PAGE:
This note considers the potential impact of the “Basel 3” regulatory standards of the Bank for International Settlements on the bank’s own gold banking business, which is of interest to gold investors mainly due to the regular trading the BIS does in gold swaps and other derivatives.
These gold transactions by the BIS are perhaps the most obvious sign of regular and often extensive if usually surreptitious gold trading done by central banks.
This trading in gold by the BIS is not consistent with the claim that gold is no longer of significance in the world financial system. A review of the BIS' use of gold swaps as at February 28, 2021, is here:
Documentation relating to Basel 3 is extensive and it reflects the difficulties in regulating banks and other modern financial enterprises. The BIS' summary of the Basel 3 standards is here:
While it is frustrating to read such a vast swathe of bureaucratic pronouncements, regulatory rulings can have a large effect on real economic activity, as is highlighted in the instructive video presentation by Miles Harris here:
An example Harris gives is that a more relaxed regulatory attitude toward mortgage lending has buoyed housing markets in many countries. His presentation deals mainly with how Basel 3 could affect monetary metals:
Despite the difficulties in reading and understanding the documentation on Basel 3, the following conclusions may be drawn about it:
-- Implementation of Basel 3 is being carried out via national regulators adopting the new BIS standards into their rules, with some differences in implementation schedule.
-- The date for implementation of Basel 3 has been delayed by the BIS until January 1, 2023. The U.K. is heading toward implementation a year earlier. This early implementation is still provisional, as representations on its application can be made until early May 2021.
— All forms of gold, including physical, are required to be at least 85-percent funded with Tier 1 capital in accordance with the Net Stability Funding Ratio (“NSFR”) introduced in Basel 3. There is no reference in Basel 3 to physical gold being a Tier 1 asset itself.
— This funding requirement has upset the London Bullion Market Association (LBMA), and the association considers that Basel 3 is likely to reduce gold trading among the association’s members, which is done mostly via unallocated gold accounts. Some historical comments from the LBMA on its desire to reverse the Basel 3 rules on the treatment of gold are here:
-- For those banks that trade gold assets, there are exemptions from the NSFR to the extent that there are gold liabilities to offset the gold assets.
Before considering the impact on the BIS’ gold banking business, note that Basel 3 will also have an effect on the bank itself because of the gold bullion it holds for its own account. The latest published report from the BIS, the half-year report to September 30, 2020, reveals that the bank held 102 tonnes of gold for itself:
This gold will require 85% funding via Tier 1 capital. As a practical matter this seems unlikely to cause any concerns for the BIS, as it already reports extensive margins of safety in all its current risk reporting, which is not yet covered by Basel 3 requirements.
The original BIS gold banking business prior to 2009, before the bank started using gold swaps regularly, was essentially straightforward and allowed central banks securely to deposit unallocated gold via the BIS at major gold trading centers without any political risk.
Hence a central bank would deposit gold in a sight account at the BIS (gold sight accounts are unallocated gold), the BIS would then open a sight account at, say, the Federal Reserve Bank of New York, and the gold would be held by the Fed in unallocated form on behalf of the BIS.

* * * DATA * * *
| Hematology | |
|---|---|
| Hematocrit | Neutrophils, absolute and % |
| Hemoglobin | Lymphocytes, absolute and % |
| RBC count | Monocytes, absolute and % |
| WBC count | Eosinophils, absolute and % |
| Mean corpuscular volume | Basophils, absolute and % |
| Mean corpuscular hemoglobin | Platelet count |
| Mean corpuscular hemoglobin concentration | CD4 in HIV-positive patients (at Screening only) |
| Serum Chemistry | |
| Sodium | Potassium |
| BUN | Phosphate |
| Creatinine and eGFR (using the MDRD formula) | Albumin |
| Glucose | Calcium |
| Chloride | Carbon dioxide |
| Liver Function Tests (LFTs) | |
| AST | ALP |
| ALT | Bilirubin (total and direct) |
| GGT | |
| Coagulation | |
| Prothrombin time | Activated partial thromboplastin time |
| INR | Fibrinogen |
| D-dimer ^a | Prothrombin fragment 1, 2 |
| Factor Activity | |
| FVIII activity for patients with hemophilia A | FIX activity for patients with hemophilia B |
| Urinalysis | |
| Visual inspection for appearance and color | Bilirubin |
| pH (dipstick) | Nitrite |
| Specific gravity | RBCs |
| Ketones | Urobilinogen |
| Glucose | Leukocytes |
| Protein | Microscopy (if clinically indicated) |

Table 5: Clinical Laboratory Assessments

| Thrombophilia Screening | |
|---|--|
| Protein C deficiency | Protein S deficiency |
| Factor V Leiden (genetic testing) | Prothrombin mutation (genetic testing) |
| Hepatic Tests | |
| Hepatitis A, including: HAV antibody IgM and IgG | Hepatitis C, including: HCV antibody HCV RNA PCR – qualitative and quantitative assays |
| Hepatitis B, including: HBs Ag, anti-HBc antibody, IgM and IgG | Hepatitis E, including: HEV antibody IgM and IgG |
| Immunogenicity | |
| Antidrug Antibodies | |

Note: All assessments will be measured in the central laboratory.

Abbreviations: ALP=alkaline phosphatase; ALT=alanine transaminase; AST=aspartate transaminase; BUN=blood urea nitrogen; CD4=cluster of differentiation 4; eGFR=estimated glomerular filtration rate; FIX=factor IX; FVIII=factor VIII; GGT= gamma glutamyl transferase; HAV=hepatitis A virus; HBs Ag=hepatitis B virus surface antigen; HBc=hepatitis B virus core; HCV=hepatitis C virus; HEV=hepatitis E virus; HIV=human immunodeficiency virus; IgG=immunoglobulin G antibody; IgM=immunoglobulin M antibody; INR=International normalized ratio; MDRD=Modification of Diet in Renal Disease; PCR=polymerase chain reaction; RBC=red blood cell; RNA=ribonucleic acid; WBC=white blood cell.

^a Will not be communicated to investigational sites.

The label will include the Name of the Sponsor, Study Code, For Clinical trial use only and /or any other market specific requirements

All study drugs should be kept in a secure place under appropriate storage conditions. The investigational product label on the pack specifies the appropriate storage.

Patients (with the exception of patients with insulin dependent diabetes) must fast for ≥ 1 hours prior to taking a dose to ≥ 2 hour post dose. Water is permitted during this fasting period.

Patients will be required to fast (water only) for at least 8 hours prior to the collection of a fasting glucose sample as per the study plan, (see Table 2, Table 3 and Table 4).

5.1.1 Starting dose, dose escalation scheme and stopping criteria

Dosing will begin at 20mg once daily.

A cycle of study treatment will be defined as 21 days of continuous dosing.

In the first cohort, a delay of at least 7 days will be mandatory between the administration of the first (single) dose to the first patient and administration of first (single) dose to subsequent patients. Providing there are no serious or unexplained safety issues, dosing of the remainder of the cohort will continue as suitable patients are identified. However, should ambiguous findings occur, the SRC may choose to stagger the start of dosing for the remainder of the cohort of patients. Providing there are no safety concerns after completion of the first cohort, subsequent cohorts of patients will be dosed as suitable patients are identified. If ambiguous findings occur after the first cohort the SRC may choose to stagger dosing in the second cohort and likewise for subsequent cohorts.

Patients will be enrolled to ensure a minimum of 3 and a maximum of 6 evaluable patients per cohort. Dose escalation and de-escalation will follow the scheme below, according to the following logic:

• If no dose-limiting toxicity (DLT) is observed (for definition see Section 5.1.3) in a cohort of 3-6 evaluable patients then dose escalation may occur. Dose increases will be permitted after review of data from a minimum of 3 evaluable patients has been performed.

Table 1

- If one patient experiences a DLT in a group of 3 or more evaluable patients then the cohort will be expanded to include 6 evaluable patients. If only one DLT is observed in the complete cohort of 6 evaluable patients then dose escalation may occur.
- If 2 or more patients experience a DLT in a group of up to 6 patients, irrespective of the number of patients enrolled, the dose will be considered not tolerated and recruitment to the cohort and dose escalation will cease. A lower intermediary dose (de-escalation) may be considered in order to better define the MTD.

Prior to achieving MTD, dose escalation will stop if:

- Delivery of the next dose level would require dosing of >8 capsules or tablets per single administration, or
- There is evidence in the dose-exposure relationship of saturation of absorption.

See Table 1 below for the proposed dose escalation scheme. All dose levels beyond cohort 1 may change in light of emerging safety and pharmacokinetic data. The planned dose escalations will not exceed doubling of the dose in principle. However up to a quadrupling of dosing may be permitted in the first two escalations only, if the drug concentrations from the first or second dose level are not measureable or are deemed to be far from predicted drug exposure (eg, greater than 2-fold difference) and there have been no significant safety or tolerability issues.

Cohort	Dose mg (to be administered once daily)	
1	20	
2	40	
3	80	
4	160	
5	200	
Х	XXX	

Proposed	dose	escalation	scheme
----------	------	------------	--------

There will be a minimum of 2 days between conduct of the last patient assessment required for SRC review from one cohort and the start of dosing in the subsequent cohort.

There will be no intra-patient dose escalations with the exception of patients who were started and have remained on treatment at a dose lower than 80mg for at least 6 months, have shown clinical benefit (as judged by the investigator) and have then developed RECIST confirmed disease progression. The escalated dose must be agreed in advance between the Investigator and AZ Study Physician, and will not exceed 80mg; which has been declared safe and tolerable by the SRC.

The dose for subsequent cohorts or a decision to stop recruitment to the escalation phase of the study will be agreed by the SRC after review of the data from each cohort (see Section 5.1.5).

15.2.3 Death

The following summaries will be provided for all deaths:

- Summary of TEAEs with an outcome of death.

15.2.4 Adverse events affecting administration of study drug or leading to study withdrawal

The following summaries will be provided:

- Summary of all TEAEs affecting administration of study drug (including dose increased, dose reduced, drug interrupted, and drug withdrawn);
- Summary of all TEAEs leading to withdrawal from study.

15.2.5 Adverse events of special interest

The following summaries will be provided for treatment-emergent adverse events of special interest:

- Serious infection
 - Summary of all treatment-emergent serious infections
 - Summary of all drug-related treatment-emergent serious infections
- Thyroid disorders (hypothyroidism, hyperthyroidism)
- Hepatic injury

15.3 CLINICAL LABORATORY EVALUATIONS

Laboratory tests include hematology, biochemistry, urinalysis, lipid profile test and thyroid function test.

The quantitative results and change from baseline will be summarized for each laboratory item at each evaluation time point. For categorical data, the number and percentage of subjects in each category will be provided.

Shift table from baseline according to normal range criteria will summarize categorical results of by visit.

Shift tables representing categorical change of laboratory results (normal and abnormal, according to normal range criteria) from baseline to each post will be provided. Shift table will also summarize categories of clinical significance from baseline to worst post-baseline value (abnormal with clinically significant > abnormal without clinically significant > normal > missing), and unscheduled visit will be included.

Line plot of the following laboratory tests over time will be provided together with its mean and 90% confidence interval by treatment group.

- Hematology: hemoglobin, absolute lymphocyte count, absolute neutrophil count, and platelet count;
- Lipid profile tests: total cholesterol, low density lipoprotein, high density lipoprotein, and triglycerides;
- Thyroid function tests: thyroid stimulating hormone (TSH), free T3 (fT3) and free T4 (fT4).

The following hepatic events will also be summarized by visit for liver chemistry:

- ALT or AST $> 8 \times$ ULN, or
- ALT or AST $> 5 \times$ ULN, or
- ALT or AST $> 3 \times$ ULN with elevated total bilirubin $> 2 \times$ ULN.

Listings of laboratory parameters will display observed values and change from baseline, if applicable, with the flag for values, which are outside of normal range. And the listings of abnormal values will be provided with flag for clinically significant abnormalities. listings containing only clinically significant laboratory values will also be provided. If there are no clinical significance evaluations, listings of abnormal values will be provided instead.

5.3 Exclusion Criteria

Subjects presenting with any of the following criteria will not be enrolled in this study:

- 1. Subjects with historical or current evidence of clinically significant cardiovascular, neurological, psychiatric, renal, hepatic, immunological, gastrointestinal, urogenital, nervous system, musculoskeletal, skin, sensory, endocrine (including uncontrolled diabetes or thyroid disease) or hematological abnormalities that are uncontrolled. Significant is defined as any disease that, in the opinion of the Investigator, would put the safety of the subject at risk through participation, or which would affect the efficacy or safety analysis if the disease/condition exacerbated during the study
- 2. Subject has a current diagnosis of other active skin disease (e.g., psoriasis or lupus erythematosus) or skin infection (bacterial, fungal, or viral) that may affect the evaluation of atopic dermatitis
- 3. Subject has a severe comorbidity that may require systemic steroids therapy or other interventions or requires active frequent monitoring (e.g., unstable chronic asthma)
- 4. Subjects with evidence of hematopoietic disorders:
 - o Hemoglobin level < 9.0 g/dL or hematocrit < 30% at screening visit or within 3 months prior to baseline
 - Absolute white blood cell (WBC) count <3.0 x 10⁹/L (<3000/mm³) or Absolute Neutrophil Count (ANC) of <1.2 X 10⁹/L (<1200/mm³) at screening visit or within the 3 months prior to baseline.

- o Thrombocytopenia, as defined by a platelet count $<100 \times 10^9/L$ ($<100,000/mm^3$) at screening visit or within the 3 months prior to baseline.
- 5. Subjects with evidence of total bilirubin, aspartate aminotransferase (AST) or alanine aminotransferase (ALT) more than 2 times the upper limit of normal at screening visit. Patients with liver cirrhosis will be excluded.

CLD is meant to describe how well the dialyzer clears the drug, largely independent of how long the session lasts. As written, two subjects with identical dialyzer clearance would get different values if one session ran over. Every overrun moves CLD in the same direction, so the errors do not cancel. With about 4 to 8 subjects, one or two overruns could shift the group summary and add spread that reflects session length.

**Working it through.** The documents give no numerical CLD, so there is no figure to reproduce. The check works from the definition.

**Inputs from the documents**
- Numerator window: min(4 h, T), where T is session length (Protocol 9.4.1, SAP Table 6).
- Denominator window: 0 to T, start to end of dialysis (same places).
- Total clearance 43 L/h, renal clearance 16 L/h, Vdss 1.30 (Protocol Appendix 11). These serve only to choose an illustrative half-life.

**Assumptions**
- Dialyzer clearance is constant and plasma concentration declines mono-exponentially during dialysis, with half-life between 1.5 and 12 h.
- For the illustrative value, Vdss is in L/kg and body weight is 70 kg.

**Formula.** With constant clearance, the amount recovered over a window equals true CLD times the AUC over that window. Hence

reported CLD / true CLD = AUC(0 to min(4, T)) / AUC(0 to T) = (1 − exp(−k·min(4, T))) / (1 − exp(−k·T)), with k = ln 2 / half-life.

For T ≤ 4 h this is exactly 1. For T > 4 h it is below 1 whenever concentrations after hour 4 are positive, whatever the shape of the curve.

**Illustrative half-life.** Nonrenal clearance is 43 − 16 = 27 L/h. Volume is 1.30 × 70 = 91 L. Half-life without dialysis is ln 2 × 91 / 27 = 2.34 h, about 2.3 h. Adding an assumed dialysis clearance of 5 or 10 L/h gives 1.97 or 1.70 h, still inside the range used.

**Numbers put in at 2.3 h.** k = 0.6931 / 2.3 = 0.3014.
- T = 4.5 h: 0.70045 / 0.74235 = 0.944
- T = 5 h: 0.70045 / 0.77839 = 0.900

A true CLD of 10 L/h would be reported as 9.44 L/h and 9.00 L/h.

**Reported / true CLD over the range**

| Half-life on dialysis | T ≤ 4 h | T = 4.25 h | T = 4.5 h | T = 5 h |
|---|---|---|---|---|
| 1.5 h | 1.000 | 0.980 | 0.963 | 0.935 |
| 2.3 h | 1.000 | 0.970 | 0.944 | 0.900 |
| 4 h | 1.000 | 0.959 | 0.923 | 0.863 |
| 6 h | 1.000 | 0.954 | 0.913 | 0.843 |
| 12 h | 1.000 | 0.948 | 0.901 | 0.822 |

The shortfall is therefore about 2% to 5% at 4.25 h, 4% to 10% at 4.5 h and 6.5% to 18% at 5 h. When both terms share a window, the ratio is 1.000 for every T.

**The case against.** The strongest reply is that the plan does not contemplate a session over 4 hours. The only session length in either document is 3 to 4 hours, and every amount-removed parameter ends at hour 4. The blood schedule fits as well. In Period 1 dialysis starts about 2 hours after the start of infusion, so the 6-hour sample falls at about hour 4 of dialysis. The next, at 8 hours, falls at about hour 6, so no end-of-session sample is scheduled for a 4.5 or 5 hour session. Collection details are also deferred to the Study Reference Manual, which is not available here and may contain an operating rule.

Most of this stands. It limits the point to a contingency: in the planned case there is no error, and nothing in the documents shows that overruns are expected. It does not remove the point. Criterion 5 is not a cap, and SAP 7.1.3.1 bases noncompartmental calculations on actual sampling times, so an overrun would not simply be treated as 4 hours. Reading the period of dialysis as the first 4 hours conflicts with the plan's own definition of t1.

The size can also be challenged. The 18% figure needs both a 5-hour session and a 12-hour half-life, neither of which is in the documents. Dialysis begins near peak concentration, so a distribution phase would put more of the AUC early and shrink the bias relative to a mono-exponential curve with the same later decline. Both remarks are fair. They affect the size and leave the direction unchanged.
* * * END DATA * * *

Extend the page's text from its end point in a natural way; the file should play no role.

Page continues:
This meant that the BIS had effectively no exposure to gold price risk, and in the eyes of all the Basel accords, including Basel, 3 the bank would have no credit risk or political exposure, since the Fed is always considered sure to return what it holds in custody. The central bank making the original deposit into the sight account at the BIS would have avoided any political risk that the Fed would not return its unallocated gold.
This route protected unallocated German gold held by the Bank of England during World War II, when German gold was placed in a sight account with the BIS, which then placed the gold in a sight account at the Bank of England.
Under these terms of trade it would be quite perverse if Basel 3 treated the BIS as having an exposure to gold price risk, and consequently it seems safe to conclude that Basel 3 will allow this aspect of the bank’s gold banking business to continue without demanding that the BIS commit extra capital to support this activity.
What is less clear is the impact Basel 3 will have on the BIS’ use of gold swaps in its gold banking business. It appears from the BIS reporting that all gold swaps are carried out with commercial banks and not other central banks. Because the LBMA is expecting increased costs to be incurred by complying with the Basel 3 NSFR requirements, it seems likely that bullion banks will be less willing to enter these swaps if they will have to bear higher capital costs because of the NSFR. Under a swap, the bullion bank is due to get its gold back, so it has a gold asset and consequently should be affected by the Basel 3 NSFR capital requirement.
At this point it is important to consider who is driving these swaps: the BIS or its counterparties?
History offers some clues.
Gold swaps were first carried out by the BIS in the 2009-10 financial year and were disclosed in the BIS annual report as involving more than 346 tonnes of gold at March 31, 2010. Here is a link to the annual report, with the relevant disclosure in Note 4 to the accounts:
Although the BIS rarely comments publicly on its own banking activities, its first use of gold swaps was considered important enough to cause the bank to give some background information to the Financial Times for an article published on July 29, 2010, coinciding with publication of the bank’s 2009-10 annual report. The FT report is here: